And that, dear readers, brings us to The Apple Tree.
Do you know it? The musical was Jerry Bock and Sheldon Harnick’s penultimate Broadway musical, produced in 1966. Out of the then-six New York daily papers, three raved and two liked it.
The show was composed of three one-act musicals. As producer Stuart Ostrow said, “So many musicals had second-act trouble that I thought if we just did one-act musicals, we’d eliminate that problem.”
The second act of this show was the musical version of that grammar school perennial The Lady or the Tiger? Remember Frank R. Stockton’s short story? A king in an ancient kingdom has a primitive system of justice. Every criminal is brought into an arena where he faces two doors. Behind one is a lady. Behind the other is a tiger.
The king feels that divine intervention will ensure that an innocent man will pick the door that leads to the lady, whom the accused would then marry; a guilty one would choose the door that shields the tiger, which hadn’t been fed in days. There’s no possible way to describe what the tiger would feel when he’s gawking at his meal, but I’ll try: he devoured him in two seconds flat.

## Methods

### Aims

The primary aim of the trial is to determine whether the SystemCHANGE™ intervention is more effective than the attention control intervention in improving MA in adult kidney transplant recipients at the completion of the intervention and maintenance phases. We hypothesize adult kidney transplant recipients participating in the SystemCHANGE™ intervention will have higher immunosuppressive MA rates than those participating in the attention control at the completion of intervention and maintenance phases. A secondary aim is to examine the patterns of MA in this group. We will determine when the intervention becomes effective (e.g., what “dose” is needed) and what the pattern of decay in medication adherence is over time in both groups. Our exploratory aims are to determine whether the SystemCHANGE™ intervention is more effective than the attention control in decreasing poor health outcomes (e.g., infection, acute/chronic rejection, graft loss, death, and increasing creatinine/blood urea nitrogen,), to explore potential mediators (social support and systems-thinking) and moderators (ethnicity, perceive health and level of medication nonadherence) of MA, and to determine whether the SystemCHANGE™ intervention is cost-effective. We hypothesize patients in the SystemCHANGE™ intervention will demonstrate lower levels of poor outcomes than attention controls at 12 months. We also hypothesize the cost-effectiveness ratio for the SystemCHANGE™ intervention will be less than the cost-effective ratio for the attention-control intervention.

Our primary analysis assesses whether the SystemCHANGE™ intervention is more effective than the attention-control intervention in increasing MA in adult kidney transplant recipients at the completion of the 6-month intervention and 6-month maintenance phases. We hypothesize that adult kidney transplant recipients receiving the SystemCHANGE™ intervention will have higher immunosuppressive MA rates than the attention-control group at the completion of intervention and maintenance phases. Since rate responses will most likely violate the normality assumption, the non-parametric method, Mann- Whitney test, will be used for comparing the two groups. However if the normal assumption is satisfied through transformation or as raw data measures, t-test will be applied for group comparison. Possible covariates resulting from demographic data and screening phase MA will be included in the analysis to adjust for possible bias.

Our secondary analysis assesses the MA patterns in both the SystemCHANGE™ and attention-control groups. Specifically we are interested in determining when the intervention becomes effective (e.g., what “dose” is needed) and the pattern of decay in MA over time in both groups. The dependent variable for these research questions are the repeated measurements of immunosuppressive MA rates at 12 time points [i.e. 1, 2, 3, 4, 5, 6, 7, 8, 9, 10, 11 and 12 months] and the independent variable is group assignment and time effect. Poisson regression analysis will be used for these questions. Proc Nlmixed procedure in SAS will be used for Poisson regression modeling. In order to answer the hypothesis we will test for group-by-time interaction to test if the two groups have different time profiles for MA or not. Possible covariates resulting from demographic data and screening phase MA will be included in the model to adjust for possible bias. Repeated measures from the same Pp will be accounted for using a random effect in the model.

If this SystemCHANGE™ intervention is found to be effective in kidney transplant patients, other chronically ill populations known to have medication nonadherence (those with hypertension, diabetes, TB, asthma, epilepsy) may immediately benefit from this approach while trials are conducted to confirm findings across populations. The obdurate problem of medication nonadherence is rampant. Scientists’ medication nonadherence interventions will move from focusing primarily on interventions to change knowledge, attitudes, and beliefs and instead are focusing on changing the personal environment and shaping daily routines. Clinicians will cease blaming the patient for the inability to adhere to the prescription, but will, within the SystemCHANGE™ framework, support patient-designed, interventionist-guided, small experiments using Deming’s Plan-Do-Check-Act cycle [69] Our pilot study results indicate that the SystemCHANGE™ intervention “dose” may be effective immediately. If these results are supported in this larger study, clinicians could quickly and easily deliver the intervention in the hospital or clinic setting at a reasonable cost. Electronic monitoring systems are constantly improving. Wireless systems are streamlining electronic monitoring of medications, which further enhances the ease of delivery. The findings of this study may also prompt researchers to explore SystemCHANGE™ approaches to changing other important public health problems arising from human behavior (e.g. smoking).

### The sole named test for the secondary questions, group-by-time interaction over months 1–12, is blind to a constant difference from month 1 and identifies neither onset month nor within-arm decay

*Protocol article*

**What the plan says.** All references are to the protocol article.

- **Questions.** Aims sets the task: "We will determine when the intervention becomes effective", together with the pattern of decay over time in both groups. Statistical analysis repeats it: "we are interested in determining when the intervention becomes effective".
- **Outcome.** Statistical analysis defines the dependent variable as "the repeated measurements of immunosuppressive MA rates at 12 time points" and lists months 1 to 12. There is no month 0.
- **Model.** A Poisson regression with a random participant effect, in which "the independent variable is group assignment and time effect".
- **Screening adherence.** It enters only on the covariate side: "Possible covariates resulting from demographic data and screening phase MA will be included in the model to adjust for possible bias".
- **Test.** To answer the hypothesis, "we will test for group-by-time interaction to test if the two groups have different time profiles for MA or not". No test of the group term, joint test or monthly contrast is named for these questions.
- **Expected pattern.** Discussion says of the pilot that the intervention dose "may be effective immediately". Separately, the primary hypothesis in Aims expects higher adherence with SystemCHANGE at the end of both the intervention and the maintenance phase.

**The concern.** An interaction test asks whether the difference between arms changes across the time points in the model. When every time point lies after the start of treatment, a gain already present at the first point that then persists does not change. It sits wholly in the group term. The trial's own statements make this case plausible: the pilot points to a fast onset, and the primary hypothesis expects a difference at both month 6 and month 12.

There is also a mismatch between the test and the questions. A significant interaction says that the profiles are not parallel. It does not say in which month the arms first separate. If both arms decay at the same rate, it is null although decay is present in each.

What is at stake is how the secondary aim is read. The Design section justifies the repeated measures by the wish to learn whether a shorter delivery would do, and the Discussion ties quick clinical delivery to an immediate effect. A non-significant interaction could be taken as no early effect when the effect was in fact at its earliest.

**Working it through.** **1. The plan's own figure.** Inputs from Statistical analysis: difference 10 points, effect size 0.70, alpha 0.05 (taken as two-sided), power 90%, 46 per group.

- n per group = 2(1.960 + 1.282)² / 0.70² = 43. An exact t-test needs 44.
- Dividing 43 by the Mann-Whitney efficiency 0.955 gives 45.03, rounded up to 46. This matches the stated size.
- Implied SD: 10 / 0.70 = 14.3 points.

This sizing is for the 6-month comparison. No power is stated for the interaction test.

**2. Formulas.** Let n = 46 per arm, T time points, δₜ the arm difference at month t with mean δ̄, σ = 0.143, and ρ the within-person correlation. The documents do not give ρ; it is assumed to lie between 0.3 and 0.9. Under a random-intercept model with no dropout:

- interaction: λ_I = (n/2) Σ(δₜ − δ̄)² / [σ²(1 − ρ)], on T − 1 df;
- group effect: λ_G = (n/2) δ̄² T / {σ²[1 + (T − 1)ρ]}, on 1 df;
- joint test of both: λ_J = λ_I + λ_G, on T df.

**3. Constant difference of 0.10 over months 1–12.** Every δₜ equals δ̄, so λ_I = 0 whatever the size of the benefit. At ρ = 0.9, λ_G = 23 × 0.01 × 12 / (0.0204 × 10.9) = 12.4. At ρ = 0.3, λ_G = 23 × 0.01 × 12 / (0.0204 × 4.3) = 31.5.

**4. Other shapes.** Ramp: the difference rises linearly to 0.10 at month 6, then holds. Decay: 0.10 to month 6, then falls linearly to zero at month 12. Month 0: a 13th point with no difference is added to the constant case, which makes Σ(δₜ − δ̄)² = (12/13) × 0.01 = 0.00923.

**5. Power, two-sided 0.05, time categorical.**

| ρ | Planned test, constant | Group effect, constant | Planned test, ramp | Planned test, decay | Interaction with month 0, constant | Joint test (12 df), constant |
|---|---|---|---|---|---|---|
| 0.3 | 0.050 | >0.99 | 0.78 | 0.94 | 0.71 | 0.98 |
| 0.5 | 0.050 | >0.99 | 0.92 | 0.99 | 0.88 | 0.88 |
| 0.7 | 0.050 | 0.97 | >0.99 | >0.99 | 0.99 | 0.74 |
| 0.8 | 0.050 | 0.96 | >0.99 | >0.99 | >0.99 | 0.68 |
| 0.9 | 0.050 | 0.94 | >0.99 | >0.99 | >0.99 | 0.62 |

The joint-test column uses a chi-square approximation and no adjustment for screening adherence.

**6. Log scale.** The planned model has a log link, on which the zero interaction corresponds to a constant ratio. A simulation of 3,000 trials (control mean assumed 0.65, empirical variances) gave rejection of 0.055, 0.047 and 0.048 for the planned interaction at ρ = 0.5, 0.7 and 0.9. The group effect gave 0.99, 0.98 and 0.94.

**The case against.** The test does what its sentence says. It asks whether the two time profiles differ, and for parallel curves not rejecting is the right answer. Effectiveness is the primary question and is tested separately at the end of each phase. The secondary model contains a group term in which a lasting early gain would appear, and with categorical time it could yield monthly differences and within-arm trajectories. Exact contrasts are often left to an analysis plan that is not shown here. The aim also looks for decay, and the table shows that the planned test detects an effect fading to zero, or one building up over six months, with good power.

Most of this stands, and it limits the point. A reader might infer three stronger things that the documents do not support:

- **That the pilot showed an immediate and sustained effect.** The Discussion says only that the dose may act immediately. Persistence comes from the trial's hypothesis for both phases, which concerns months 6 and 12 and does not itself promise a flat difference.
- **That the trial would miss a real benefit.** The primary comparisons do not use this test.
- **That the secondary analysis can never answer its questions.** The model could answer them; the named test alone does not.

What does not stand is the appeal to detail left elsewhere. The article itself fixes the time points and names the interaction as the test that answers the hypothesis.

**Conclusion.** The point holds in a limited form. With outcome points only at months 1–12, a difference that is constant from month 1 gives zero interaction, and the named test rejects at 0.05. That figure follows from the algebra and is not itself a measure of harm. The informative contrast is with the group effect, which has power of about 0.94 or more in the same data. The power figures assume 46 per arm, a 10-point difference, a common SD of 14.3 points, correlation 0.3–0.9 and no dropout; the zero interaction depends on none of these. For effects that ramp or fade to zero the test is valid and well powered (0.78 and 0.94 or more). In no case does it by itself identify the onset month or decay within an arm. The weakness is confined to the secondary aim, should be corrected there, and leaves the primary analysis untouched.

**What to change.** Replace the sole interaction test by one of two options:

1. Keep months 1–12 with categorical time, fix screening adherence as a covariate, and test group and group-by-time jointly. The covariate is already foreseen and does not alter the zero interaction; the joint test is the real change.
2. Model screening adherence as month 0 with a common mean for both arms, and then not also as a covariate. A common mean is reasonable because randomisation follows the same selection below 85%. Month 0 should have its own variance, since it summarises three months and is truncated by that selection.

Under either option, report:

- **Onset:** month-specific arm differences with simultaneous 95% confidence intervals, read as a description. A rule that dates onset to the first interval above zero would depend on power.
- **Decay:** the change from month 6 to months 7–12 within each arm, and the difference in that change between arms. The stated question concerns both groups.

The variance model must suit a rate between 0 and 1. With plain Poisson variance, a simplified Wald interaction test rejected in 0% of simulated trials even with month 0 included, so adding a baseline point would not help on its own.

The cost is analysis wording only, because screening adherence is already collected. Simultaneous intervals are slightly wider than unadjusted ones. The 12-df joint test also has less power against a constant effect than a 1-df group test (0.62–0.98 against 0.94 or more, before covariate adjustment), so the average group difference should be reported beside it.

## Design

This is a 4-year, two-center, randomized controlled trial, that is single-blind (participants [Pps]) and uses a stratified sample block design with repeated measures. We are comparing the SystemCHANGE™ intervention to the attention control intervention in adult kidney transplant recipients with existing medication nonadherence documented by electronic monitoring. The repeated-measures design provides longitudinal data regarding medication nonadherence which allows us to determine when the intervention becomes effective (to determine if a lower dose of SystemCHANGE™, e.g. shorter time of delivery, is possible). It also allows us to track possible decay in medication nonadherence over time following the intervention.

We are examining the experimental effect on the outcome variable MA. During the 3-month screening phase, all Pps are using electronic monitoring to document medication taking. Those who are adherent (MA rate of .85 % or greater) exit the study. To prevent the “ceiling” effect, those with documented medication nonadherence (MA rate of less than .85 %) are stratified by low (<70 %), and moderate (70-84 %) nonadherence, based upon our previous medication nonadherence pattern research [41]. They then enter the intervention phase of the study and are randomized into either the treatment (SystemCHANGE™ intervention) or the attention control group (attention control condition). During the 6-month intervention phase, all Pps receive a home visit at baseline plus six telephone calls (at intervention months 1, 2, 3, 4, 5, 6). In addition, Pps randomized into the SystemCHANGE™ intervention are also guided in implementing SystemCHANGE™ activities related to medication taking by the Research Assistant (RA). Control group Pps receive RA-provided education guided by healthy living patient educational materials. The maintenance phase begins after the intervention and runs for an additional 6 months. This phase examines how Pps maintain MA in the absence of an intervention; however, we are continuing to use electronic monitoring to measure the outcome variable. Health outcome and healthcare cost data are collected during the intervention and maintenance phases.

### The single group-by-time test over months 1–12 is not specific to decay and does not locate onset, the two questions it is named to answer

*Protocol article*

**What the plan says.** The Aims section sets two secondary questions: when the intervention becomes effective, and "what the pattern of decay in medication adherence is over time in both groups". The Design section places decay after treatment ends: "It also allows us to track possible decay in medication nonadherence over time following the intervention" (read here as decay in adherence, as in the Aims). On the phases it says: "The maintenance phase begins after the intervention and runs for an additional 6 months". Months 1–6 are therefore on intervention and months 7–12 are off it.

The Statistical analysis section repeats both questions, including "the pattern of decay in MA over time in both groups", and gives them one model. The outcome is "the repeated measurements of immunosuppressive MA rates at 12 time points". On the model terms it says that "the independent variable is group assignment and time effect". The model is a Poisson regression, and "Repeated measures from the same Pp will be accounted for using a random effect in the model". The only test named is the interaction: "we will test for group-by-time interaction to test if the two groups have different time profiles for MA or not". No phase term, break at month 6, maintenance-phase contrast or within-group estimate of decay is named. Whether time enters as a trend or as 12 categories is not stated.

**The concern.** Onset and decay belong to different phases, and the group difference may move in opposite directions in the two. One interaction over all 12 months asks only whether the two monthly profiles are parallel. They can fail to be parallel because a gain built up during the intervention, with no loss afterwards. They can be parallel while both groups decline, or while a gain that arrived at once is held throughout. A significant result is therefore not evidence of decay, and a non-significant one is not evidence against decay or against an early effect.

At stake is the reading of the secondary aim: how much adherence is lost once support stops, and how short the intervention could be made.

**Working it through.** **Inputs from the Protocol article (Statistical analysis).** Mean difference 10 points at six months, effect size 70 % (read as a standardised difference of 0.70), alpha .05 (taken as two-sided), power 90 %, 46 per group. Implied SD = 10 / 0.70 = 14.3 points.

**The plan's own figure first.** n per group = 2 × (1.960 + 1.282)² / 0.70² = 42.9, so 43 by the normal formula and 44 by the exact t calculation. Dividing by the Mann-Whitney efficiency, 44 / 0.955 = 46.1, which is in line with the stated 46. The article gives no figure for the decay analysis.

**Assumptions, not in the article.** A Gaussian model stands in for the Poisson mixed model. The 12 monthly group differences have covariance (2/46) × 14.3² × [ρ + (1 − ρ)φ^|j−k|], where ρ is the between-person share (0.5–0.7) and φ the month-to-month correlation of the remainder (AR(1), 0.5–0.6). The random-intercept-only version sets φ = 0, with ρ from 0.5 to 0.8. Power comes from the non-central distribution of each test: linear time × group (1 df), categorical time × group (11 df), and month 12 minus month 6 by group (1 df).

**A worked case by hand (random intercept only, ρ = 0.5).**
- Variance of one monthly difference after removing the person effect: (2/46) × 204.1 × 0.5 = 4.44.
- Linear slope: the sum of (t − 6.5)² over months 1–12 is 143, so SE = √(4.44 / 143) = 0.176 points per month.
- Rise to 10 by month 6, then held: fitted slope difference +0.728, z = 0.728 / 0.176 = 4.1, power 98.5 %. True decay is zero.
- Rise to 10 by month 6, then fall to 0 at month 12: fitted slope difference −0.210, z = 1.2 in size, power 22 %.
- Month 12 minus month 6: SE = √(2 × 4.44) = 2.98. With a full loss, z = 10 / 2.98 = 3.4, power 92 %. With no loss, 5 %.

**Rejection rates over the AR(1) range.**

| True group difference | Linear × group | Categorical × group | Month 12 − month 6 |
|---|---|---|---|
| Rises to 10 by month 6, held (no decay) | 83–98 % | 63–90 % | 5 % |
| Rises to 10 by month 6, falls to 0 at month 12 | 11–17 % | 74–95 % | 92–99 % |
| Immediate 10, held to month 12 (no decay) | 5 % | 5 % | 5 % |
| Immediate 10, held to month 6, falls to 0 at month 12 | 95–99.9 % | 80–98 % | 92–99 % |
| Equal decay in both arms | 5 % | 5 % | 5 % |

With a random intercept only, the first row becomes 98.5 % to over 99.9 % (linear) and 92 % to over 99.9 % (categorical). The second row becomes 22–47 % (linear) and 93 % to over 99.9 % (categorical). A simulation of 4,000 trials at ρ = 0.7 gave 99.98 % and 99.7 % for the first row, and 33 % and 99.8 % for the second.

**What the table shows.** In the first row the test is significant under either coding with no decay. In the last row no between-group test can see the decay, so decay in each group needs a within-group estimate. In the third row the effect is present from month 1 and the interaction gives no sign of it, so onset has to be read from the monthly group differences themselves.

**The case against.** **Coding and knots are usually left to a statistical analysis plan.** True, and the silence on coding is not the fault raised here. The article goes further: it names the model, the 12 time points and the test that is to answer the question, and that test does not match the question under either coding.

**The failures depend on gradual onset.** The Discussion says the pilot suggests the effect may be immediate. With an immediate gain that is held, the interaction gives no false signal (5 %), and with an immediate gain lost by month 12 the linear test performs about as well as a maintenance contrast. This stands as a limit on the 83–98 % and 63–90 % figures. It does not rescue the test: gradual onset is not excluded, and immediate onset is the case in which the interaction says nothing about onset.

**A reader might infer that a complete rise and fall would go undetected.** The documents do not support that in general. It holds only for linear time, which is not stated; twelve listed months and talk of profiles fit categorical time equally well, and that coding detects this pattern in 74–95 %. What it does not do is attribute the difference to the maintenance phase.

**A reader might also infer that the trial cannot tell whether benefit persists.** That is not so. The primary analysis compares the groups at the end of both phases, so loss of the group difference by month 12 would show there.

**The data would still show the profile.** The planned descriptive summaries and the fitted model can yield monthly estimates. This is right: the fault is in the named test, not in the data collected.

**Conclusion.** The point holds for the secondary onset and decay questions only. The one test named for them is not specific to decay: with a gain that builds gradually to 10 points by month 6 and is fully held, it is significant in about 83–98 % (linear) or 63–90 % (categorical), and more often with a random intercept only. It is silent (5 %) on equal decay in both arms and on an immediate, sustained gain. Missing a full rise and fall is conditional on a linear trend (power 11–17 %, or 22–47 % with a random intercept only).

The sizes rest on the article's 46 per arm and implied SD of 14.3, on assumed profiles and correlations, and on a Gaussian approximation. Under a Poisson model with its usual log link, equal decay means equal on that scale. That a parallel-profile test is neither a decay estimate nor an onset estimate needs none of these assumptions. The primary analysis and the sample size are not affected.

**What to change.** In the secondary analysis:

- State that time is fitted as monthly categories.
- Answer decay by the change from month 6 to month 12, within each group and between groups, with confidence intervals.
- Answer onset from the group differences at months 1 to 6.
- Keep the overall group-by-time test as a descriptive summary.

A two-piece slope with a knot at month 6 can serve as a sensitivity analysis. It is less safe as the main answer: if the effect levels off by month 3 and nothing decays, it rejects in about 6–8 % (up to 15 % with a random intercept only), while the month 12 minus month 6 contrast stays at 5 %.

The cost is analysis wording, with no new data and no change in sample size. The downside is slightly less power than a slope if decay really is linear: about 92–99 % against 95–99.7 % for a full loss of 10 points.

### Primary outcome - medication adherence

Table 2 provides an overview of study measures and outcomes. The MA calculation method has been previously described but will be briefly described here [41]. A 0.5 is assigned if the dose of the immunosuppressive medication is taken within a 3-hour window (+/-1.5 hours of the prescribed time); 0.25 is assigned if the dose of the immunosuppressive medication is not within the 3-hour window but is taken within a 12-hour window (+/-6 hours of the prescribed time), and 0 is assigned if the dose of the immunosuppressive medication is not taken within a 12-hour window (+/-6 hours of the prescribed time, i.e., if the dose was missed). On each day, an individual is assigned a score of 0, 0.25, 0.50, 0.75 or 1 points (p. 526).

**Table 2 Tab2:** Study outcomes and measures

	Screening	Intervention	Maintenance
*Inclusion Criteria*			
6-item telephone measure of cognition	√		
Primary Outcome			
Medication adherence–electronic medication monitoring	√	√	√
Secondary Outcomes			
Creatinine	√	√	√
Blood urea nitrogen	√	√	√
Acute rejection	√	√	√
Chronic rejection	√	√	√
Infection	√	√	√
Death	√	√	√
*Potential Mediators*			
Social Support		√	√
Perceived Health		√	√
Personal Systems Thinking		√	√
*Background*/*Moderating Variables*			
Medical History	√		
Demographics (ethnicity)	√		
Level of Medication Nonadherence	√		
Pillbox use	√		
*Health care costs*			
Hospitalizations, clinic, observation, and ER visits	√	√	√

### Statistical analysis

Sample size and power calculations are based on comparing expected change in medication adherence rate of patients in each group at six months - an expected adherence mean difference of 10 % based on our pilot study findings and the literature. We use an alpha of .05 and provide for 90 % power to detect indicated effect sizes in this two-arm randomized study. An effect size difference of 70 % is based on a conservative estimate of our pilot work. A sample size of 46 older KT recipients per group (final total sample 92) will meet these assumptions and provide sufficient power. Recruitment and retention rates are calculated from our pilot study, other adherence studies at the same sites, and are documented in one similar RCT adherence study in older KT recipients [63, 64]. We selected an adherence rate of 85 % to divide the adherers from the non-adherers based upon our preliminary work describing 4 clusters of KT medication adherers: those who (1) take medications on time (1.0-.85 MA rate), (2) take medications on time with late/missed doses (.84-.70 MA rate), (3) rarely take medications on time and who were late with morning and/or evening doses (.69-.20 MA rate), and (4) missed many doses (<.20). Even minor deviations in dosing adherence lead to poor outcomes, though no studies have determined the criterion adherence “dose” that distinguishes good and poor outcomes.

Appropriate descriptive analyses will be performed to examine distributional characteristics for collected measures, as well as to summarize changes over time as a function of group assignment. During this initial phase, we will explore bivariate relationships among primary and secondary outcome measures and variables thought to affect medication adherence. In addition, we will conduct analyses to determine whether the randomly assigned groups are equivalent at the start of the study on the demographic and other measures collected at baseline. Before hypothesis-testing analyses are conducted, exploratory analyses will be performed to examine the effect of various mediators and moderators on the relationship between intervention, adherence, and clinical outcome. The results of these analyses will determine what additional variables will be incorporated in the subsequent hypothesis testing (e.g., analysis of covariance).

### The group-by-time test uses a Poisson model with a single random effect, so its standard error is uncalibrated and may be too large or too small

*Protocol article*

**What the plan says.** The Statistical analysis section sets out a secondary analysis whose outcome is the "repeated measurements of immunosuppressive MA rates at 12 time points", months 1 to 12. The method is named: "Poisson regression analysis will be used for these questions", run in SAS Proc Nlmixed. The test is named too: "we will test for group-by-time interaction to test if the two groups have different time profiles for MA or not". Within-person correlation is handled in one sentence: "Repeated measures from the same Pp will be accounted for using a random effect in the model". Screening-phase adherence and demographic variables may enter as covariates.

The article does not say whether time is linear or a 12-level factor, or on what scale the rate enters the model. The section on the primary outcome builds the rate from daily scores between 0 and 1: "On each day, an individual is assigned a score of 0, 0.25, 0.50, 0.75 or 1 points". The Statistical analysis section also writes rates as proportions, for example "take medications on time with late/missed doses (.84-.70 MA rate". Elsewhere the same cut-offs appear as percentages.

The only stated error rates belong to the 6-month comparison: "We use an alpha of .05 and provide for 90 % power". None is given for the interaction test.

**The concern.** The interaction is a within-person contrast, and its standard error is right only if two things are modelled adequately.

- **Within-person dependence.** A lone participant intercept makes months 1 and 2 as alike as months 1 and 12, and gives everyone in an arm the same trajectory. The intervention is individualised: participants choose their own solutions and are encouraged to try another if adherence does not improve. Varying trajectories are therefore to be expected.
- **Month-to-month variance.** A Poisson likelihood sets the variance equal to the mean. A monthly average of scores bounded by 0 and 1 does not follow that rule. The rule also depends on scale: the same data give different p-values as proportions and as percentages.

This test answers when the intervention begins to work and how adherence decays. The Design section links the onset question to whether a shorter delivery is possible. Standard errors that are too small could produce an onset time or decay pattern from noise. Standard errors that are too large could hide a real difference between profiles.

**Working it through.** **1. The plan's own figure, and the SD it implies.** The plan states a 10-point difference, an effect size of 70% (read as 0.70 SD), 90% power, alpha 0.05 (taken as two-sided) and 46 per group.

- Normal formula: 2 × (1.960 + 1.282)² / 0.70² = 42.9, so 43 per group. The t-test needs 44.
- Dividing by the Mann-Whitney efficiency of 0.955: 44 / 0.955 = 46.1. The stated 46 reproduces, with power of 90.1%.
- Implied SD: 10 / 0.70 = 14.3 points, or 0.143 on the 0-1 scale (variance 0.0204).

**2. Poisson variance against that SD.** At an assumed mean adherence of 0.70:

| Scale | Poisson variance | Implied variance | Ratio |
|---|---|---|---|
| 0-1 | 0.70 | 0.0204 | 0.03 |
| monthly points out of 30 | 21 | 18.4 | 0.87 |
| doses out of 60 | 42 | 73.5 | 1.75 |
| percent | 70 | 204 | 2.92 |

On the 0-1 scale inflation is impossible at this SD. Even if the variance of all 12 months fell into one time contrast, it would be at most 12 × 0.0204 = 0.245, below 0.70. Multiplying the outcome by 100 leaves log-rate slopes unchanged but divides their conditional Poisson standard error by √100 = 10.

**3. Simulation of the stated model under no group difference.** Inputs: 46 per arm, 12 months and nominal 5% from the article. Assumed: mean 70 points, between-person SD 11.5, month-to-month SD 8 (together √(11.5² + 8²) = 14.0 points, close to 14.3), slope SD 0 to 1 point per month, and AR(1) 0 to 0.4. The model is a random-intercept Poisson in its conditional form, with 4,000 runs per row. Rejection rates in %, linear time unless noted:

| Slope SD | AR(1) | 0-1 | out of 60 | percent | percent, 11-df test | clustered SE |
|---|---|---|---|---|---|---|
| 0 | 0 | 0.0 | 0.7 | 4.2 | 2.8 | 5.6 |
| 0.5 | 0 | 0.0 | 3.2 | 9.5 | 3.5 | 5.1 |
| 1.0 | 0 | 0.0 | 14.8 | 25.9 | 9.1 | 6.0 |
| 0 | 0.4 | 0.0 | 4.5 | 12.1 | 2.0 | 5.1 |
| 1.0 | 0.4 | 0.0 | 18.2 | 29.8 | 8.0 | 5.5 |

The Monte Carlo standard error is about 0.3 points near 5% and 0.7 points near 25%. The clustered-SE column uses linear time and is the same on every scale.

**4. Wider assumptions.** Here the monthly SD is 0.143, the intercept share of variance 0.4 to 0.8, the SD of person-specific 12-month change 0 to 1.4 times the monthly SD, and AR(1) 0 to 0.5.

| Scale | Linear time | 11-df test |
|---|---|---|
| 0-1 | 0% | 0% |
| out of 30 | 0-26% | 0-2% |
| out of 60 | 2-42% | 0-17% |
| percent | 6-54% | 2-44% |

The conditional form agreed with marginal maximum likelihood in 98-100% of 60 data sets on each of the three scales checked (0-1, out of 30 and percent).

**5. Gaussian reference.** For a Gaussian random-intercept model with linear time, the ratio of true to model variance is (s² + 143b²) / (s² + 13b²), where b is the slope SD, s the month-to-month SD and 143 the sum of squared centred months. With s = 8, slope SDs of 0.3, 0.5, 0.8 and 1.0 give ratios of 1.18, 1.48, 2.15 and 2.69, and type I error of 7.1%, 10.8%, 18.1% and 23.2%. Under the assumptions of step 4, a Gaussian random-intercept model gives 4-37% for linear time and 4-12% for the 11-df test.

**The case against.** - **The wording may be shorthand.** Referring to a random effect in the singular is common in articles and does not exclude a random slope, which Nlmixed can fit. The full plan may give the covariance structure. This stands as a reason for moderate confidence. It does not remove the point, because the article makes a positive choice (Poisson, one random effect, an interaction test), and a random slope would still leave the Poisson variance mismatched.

Then the king’s daughter fell in love with a mere soldier. While Stockton didn’t name them, Bock and Harnick took the liberty of calling him Sanjar and her Barbara (pronounced Barr-BARE-uh, to stress her native barbarism).
Sanjar (Alan Alda) and Barbara (Barbara Harris) both knew that His Majesty would never approve him, so they discussed leaving the kingdom and heading somewhere else. He recommended that they take up residence in Gaul: “They tell me it’s divided in three parts,” he sang, in a joke that meant much more when kids took Latin in school.